2019 Volume 16 Pages 205-212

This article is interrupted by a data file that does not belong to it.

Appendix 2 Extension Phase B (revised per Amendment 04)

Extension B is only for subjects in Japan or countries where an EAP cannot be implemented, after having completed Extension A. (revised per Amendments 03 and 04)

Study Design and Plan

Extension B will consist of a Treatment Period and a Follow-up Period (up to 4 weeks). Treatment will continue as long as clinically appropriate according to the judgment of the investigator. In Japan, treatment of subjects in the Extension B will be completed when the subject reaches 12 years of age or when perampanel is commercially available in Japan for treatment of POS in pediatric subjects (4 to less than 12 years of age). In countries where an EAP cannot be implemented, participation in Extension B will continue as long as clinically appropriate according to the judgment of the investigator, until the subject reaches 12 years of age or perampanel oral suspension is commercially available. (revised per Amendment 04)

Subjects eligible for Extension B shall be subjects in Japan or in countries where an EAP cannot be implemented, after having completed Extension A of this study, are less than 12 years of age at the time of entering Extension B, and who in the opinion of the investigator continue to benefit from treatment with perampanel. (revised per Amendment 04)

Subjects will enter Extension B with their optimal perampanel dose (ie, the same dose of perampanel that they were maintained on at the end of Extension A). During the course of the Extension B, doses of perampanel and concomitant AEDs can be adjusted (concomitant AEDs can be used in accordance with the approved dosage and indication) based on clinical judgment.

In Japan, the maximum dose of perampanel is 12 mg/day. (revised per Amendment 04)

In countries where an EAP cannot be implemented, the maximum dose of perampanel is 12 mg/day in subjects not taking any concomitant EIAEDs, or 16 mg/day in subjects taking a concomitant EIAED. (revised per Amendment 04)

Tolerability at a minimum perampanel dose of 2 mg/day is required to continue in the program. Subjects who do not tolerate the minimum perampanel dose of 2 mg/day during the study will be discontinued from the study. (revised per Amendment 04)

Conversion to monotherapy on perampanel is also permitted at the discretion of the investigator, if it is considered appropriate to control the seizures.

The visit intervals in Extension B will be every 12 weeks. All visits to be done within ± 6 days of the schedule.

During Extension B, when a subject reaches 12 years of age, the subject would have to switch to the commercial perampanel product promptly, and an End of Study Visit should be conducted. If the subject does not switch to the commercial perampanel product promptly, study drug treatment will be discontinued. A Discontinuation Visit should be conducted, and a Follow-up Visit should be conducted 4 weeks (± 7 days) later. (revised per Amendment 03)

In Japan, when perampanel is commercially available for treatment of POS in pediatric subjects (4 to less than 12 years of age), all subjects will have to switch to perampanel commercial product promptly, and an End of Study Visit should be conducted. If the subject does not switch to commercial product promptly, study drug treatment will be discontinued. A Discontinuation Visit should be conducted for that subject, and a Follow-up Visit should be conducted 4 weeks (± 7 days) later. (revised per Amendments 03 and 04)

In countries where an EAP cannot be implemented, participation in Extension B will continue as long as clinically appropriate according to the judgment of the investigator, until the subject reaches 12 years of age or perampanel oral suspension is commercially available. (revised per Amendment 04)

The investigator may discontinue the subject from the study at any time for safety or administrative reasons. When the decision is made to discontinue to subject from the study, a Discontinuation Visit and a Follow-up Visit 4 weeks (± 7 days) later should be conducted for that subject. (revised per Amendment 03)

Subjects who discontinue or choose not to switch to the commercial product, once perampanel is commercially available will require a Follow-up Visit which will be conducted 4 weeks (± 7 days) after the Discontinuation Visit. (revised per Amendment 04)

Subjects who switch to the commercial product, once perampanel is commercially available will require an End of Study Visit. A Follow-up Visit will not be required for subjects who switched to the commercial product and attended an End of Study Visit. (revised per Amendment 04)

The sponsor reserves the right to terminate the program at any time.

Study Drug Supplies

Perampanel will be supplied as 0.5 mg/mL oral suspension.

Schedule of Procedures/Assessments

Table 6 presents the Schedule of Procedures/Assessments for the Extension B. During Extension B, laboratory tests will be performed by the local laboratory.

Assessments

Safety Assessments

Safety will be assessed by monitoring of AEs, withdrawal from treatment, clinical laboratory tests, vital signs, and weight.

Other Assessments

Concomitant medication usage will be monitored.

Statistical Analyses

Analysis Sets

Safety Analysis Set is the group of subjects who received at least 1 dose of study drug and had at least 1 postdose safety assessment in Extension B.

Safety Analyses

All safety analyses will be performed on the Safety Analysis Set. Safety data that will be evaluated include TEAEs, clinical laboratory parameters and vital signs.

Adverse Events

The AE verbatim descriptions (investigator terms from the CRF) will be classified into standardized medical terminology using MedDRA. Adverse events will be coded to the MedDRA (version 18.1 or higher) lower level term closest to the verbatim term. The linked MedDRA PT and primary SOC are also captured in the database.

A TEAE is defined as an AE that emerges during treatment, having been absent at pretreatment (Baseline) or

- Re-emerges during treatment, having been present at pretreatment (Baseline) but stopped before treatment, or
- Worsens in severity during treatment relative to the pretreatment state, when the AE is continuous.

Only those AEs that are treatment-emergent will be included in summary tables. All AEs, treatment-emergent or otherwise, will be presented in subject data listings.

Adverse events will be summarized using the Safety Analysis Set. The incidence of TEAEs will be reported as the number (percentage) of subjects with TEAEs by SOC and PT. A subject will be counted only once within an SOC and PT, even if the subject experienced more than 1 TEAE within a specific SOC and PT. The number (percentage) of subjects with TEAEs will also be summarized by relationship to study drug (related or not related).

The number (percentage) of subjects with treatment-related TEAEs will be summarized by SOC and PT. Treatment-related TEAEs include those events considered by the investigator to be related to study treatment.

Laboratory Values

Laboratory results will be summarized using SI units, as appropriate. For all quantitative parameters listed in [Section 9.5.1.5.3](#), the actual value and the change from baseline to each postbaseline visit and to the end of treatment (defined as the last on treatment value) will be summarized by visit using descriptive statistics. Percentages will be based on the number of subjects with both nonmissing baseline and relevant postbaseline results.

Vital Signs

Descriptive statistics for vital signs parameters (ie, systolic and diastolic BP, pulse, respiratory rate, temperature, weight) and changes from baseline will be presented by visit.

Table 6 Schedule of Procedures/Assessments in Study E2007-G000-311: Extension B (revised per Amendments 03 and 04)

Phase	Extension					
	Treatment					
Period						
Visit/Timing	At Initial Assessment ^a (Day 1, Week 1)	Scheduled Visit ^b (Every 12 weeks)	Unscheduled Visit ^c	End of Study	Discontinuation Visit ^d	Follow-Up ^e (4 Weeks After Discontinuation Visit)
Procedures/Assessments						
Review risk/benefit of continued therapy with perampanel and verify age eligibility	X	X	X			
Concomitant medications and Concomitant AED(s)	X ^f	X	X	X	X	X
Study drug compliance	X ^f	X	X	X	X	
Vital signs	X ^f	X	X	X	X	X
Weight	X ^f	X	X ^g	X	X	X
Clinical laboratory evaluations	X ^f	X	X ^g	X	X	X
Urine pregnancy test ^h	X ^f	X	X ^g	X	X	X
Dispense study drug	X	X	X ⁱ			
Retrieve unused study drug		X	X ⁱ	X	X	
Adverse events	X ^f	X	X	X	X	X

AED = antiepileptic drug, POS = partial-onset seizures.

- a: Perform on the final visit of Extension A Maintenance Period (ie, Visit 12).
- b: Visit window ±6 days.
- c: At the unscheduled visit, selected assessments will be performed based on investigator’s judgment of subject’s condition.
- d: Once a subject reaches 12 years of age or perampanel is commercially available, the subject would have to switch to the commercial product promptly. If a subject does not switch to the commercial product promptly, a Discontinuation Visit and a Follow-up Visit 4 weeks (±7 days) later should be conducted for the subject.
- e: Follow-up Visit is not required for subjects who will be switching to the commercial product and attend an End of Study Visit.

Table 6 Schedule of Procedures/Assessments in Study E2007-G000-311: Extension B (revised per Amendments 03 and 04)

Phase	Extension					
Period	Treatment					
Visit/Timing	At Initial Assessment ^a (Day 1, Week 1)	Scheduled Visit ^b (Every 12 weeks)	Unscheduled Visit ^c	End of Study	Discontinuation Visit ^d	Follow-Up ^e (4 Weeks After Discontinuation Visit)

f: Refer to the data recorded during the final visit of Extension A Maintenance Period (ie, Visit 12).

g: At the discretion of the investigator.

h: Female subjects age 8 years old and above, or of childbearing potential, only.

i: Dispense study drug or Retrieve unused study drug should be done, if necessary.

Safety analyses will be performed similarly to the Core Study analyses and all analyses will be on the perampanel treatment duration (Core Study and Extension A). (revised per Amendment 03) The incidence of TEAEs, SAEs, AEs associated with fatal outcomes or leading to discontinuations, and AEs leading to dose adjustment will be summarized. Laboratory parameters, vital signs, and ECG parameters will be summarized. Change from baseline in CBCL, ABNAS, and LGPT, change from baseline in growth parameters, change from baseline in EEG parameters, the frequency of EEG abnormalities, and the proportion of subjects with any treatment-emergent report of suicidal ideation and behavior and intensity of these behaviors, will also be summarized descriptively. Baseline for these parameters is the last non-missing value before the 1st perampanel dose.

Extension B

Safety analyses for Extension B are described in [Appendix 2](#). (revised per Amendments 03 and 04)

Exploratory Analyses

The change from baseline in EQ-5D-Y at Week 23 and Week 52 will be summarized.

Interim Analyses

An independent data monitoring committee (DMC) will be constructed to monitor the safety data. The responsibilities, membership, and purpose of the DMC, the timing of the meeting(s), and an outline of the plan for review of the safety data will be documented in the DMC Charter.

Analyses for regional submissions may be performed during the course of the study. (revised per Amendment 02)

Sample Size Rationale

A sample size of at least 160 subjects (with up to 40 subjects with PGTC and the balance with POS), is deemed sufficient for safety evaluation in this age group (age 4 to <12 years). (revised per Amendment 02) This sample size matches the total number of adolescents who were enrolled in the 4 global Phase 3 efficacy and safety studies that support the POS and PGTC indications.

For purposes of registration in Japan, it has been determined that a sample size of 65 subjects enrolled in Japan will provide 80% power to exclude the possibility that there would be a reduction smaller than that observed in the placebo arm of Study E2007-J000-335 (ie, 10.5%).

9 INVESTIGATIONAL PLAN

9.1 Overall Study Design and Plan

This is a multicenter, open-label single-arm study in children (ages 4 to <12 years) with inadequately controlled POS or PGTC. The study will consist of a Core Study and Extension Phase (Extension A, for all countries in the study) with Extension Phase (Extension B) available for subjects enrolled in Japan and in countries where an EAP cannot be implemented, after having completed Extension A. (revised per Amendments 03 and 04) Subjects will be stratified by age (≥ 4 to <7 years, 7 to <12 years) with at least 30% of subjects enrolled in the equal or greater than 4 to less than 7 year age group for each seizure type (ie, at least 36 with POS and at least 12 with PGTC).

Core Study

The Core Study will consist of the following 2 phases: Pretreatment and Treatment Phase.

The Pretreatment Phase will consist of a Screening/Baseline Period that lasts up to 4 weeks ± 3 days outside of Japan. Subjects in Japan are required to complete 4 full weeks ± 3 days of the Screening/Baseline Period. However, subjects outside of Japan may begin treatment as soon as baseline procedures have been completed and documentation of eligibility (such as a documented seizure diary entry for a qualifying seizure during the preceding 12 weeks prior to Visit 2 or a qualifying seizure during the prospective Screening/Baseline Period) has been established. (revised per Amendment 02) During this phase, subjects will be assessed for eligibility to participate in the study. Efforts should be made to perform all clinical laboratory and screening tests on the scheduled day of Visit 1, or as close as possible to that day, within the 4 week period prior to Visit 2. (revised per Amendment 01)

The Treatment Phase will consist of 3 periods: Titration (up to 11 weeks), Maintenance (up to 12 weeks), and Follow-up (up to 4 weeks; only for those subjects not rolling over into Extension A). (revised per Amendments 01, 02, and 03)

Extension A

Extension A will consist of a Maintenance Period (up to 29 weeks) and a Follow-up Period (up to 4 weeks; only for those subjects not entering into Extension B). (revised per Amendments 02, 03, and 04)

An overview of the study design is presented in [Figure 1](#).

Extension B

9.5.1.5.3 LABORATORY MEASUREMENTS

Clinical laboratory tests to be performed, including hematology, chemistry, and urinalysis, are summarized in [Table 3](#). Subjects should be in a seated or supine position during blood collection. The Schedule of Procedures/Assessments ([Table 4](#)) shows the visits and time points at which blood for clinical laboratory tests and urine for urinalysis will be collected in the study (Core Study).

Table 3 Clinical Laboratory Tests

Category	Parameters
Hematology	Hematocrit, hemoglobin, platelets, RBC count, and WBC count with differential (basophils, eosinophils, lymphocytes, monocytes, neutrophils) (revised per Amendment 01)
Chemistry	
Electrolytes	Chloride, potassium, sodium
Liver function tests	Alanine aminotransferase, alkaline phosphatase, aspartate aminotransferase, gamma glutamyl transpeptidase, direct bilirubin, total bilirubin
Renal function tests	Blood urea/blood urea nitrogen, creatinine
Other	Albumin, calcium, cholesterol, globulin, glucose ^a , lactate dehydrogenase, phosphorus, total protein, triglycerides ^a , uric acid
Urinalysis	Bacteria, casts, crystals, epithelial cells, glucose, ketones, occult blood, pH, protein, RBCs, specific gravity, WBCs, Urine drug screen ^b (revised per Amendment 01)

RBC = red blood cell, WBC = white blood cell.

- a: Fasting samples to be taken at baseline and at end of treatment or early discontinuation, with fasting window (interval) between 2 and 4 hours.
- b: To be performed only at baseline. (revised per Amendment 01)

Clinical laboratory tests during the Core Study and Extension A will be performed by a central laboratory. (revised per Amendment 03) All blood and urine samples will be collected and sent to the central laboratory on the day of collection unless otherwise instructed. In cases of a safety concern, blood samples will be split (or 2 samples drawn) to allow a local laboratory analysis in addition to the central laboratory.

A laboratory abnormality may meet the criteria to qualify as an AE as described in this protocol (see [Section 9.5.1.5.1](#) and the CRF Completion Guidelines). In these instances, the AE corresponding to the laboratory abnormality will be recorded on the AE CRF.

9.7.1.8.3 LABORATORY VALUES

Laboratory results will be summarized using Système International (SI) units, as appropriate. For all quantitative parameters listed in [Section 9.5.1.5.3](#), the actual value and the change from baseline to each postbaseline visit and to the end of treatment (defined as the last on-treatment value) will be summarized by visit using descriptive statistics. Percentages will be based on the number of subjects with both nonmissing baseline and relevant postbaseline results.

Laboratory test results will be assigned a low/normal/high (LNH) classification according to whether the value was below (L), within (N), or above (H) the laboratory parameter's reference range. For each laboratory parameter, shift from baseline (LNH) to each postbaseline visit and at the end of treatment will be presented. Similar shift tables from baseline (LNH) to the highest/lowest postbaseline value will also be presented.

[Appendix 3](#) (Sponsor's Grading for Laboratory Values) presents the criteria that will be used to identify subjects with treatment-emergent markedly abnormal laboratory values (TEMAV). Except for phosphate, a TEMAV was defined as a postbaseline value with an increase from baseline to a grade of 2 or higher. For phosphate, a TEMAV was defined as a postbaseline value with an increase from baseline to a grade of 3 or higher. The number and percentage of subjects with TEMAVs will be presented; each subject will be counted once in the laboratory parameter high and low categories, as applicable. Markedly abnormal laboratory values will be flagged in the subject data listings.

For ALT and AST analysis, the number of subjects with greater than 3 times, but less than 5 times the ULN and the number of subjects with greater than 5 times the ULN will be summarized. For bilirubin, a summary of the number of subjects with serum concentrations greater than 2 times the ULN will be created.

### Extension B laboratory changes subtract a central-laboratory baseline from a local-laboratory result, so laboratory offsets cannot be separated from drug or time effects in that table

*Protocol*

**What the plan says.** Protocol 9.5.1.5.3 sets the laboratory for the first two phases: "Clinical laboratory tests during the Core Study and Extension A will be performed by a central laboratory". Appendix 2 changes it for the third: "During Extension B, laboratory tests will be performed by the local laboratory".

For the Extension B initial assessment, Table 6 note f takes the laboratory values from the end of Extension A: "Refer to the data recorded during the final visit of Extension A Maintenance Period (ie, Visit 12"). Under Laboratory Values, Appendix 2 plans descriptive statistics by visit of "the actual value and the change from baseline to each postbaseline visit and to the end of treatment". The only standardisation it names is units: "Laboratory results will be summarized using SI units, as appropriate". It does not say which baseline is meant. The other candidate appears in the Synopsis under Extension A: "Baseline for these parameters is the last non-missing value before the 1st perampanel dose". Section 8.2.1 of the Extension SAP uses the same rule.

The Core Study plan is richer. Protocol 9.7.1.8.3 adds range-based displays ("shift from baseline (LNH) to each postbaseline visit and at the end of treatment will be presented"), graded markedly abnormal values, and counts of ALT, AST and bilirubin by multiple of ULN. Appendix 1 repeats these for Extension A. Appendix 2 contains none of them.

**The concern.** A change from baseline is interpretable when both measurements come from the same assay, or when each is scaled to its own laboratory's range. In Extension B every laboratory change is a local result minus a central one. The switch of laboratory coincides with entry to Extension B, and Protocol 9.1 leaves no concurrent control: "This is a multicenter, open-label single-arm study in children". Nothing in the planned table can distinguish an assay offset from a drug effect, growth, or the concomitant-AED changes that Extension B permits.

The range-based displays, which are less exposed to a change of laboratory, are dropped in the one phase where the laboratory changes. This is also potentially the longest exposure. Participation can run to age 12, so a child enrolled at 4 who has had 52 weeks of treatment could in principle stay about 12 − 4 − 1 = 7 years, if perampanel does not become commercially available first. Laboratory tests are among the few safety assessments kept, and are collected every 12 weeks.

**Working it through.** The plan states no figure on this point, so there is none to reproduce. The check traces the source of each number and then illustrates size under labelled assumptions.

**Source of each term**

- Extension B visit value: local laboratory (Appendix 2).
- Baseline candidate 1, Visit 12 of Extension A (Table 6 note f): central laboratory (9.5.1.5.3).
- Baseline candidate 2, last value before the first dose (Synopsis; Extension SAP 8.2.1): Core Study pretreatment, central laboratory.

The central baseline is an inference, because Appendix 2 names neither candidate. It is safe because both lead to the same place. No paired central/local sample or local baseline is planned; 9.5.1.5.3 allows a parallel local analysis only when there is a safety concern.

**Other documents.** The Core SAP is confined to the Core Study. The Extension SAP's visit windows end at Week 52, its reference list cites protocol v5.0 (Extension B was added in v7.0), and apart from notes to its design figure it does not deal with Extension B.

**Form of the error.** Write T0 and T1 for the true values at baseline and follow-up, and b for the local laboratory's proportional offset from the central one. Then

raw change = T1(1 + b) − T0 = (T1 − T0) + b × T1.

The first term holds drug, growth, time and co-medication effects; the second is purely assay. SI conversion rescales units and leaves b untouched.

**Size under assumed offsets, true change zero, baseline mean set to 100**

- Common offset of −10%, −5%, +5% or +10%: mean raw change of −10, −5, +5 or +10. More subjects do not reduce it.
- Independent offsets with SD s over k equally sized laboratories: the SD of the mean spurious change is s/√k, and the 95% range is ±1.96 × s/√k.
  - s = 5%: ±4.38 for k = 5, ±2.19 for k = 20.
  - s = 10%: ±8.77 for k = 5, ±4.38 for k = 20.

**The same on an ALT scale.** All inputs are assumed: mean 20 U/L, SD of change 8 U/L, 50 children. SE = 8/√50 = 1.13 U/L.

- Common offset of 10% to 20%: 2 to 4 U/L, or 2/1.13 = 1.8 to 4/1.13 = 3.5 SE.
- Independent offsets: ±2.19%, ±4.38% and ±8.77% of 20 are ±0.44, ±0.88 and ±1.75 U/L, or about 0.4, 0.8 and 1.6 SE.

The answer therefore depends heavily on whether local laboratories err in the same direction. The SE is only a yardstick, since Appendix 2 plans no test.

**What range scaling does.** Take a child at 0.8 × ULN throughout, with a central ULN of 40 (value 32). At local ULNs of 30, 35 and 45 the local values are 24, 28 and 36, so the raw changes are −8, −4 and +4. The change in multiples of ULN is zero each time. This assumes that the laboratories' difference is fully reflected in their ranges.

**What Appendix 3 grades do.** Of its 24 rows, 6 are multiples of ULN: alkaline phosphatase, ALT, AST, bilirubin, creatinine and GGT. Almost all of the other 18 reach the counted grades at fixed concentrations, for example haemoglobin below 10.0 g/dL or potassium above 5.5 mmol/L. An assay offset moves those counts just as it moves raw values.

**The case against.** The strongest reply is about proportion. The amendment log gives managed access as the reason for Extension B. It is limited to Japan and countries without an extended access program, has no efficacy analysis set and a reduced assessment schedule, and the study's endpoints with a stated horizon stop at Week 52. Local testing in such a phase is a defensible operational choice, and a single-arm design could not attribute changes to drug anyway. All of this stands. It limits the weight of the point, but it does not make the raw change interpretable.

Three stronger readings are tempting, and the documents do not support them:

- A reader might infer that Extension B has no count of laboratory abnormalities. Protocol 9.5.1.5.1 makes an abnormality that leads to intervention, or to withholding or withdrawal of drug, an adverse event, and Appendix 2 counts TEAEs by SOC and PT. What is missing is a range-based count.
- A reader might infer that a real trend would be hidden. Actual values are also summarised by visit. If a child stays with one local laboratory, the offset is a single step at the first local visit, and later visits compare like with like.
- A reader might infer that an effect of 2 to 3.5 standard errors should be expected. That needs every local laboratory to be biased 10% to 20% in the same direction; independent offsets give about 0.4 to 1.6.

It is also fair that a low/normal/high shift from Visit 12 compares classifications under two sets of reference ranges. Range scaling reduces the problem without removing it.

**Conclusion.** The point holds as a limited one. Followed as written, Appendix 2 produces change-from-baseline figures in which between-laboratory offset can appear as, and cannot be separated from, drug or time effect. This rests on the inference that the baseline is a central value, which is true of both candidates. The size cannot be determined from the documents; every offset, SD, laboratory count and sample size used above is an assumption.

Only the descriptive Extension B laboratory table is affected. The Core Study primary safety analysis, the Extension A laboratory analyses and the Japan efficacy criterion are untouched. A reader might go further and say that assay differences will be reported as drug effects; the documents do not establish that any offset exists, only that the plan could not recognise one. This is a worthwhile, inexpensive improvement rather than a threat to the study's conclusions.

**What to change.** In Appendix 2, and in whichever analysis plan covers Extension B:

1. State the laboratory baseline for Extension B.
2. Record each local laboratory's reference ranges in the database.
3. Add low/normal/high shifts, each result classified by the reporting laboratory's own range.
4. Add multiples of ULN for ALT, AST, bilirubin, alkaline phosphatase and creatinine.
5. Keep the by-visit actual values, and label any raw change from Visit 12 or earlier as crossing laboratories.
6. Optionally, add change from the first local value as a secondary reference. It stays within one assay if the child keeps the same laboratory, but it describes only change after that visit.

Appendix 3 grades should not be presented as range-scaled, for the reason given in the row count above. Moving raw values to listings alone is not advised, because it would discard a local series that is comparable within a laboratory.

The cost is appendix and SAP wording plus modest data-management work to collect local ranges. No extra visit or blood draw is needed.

The number of degrees of freedom (DOF), N, in normal mode analysis (NMA) calculations of proteins is a crucial problem in huge systems because the eigenvalue problem of an N-by-N matrix must be solved. If it were possible to perform the analysis with a smaller number of DOF for the same system with minimal deterioration in accuracy, this would make a significant impact on the computational study of protein dynamics. We examined two models in which the number of DOF was reduced. Both of them adopted a full-atom model with dihedral angles as independent variables. In one model, side-chain dihedral angles, χ’s, and a main-chain dihedral angle, ω, were fixed and only the main-chain dihedral angles, φ and ψ, were variable. In another model, the dihedral angles around virtual bonds that connect neighboring Cα atoms were tested. The number of DOFs for the two models was two and one per residue, respectively. The residue-by-residue fluctuation profiles for atoms and dihedral angles were well reproduced in both models. The motion of atoms in the individual lowest-frequency normal modes of the two models was also very similar to those of the original model in which all rotatable dihedral angles were variable. Consequently, these models could predict large-amplitude concerted motion. These results also imply that proteins in a full-atom model can undergo only limited large-scale conformational changes around the native conformation, and consequently, NMA results do not strongly depend on the independent variables adopted.